In the last few years for judicatories and local congregations engaged in the recovery of baptismal ministry, language has shifted from use of the term baptismal ministry to baptismal living. The shift is designed to further emphasize that most ministry indeed occurs outside of the church, as the baptized live intentionally as Christ’s own in the world. The shift in language is the result of concern that in some places the concept of baptismal ministry was limited to including laity in the church’s liturgical life. Baptismal living is a more comprehensive concept that includes participation in the life of the Christian community through worship, formation, and repentance as well as Christian life in the world through proclamation, service, justice, and peace. Participation in both the Christian community and ministry in the wider world is integral to baptismal living. “In other words,” writes Linda L. Grenz, founder and publisher of LeaderResources, “the way we worship on Sundays should embody who we are the rest of the time. . . .It is not a time apart, separate from the rest of life. Rather it is a time that reflects, inspires, nourishes, and empowers us for the rest of life.”
Key to the incarnation of baptismal ministry in local congregations is the acknowledgement that in many places church structures can stifle the generosity of the Holy Spirit with a need for order and control. This acknowledgement is in no way a criticism of the many saints and heroes who exercise profound ministries within the church every day, nor is baptismal ministry interested in supplanting those already exercising their ministries faithfully. But it does speak to the realities of many small congregations where diminishing numbers of people face ever-expanding workloads and feelings of frustration as they attempt to continue models of governance similar in many ways to secular business culture, including hierarchical leadership, power through position, authority linked to status, control by multiple communities, and other hallmarks of organizations governed by fear and anxiety. Given these realities, it is no wonder that ministry in general, as well as ministry in small and rural contexts in particular, is considered a killer job with the highest stress levels among professions. The ministry of the baptized, as a recovery of more ancient forms of church governance, is also an opportunity for local congregations, and the church as a whole, to incarnate the life and freedom of the gospel.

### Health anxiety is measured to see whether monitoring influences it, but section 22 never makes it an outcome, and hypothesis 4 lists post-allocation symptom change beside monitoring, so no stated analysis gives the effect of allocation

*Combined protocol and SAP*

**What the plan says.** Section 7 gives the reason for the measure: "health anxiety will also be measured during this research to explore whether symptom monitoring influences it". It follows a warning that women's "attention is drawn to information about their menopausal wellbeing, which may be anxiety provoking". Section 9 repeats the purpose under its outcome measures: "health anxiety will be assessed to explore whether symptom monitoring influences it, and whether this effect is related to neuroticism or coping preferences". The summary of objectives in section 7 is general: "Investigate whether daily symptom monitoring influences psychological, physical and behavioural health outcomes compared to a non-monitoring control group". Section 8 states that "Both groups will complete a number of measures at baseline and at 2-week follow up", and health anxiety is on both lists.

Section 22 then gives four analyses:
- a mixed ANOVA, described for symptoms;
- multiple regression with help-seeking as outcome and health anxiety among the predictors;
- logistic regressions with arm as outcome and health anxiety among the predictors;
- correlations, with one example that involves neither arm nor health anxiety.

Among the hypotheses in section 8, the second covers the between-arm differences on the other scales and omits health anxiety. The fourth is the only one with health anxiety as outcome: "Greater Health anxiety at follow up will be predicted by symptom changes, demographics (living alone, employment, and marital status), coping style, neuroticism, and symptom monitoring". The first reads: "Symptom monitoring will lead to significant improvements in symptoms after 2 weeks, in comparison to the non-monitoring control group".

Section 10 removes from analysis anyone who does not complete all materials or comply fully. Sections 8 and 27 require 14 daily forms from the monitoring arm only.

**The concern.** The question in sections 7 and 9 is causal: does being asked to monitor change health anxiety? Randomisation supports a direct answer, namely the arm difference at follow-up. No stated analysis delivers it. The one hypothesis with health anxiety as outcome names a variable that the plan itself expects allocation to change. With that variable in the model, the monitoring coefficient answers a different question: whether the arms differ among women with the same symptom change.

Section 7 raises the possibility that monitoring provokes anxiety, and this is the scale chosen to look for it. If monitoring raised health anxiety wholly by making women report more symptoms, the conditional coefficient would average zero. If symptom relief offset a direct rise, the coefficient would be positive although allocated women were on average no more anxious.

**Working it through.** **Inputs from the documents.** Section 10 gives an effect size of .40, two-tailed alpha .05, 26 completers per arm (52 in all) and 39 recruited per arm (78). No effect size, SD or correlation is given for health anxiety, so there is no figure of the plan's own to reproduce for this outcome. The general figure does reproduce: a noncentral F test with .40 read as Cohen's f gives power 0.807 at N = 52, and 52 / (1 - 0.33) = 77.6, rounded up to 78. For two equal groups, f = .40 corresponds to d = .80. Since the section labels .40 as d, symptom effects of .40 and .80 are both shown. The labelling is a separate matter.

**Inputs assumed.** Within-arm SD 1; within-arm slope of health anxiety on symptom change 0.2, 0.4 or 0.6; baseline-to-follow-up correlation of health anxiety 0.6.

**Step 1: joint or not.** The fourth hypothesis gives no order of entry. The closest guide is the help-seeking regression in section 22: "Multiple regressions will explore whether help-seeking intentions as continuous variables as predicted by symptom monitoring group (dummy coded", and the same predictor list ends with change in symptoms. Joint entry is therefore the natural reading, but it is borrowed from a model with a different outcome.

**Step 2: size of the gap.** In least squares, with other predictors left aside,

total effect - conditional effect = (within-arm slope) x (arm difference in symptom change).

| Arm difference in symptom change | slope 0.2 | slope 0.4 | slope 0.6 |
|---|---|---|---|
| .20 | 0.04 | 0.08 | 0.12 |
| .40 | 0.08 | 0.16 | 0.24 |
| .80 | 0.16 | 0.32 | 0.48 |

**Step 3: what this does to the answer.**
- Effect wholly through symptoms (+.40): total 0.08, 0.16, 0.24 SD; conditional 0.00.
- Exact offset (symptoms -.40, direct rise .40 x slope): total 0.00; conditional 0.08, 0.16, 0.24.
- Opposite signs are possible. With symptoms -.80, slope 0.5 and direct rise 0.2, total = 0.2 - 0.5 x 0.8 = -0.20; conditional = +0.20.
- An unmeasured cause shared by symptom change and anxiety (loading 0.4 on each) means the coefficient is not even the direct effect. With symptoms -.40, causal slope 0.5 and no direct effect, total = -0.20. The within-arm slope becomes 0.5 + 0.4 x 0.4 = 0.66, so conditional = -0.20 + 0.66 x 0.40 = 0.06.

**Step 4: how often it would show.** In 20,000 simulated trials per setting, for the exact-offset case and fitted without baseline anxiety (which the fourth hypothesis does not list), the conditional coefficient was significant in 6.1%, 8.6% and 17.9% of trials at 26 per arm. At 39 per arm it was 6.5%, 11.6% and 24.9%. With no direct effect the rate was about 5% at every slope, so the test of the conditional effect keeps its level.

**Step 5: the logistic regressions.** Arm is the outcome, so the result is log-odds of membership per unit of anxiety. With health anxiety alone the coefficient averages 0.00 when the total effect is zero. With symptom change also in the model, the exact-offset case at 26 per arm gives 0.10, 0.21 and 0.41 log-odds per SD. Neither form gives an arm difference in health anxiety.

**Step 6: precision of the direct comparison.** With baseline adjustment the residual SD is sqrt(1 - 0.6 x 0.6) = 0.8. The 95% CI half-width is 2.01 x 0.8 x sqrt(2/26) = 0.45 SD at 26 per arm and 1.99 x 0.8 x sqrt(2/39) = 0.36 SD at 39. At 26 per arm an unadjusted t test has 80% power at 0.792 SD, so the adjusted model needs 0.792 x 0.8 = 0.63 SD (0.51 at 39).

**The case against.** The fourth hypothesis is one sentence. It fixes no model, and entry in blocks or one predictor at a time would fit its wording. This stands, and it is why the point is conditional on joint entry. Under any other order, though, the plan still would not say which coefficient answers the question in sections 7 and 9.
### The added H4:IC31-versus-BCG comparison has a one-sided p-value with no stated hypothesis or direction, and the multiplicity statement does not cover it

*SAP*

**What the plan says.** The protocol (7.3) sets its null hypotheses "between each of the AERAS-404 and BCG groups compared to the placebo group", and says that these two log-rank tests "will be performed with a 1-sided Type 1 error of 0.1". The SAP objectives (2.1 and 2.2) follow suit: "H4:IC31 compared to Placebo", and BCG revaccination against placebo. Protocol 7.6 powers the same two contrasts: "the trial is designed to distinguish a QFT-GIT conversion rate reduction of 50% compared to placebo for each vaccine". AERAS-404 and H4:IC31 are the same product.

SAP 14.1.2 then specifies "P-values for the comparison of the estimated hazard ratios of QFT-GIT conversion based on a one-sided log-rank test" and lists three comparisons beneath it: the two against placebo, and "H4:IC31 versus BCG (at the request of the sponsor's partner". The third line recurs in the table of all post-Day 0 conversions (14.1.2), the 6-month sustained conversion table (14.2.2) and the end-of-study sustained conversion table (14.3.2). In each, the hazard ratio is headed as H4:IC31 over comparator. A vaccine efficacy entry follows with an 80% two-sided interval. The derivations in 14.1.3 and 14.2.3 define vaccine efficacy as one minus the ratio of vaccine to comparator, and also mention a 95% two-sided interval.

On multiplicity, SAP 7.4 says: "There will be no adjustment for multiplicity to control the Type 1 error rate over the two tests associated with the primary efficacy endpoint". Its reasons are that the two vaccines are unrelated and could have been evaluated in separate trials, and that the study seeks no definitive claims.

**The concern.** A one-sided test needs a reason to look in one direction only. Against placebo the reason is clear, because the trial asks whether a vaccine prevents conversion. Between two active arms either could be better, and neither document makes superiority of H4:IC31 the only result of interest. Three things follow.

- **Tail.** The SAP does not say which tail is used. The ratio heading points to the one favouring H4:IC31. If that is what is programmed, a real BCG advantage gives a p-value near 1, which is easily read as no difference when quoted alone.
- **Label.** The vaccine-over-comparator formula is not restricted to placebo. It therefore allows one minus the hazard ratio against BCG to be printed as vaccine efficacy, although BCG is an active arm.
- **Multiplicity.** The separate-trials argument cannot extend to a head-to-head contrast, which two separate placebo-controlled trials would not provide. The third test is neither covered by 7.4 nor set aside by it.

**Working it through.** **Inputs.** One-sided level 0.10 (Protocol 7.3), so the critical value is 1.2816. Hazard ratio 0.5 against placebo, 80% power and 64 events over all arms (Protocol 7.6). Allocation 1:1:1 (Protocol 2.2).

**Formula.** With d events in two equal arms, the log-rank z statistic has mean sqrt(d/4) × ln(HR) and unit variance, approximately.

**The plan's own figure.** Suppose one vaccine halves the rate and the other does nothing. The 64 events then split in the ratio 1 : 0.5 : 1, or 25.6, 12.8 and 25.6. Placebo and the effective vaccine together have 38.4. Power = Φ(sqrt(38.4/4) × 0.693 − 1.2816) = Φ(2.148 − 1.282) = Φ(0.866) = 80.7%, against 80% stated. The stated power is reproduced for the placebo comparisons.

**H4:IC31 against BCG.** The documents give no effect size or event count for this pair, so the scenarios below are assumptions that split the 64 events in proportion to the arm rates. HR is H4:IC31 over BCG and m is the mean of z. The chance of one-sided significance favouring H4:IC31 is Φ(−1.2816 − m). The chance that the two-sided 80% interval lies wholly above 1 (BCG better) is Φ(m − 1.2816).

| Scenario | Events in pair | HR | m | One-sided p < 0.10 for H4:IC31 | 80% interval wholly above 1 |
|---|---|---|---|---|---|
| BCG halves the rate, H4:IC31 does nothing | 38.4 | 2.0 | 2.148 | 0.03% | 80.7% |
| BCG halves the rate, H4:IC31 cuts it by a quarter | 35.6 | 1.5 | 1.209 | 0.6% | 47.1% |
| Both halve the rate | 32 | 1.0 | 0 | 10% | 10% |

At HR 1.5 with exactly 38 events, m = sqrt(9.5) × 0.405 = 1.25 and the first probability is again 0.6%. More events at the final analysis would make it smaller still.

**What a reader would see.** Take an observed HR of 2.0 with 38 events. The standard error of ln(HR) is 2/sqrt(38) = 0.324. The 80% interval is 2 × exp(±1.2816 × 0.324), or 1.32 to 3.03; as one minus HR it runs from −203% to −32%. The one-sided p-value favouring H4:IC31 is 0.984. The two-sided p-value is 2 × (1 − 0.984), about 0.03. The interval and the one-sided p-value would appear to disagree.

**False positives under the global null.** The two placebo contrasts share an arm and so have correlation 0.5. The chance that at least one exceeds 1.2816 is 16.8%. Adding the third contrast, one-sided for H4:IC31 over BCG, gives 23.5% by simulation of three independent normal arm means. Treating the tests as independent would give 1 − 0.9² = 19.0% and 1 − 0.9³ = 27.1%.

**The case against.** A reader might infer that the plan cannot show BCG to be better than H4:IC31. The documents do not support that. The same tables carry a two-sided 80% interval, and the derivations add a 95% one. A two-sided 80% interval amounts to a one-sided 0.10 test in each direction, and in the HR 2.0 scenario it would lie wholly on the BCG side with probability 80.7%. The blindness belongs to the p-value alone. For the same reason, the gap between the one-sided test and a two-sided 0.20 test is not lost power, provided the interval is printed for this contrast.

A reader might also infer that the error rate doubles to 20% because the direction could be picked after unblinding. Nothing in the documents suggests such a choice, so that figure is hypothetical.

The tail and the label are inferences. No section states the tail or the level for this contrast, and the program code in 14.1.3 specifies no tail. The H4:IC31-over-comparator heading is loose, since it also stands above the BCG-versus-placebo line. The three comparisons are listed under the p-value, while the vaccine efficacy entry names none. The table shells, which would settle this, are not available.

Ecclesiology should always respond to the local context and culture and be mission- and world-centered, rather than focused on preserving and maintaining particular institutional structures. The congregations and judicatories of vast regions with limited resources do not have the luxury of surplus seminary-trained clergy, extensive committee structures, or corporate programs needed to support the church-as-institution model, nor could such a model of church and ministry be sustained in such regions in the foreseeable future. Rather, sustainability for small local congregations in these regions depends on models of the church and ministry that support the formation and education of all the baptized as the ministers of God’s saving love in their families and communities. A common need in these small congregations interested in recovering the ministry of the baptized is to broaden perspectives on the church and ministry. Where a congregation views the church primarily as an institution, formation and education is needed to make the paradigm shift to viewing the church as the people of God.
From the perspective of baptismal ministry, the authority for ministry comes with baptism. Early Christian communities of the baptized were creative in accommodating movement and change. We cannot do less today if we wish not only to survive but also to thrive in challenging settings. If the church, as the people of God, is to thrive and grow, our structures of governance need reshaping to accommodate changing perspectives of the chu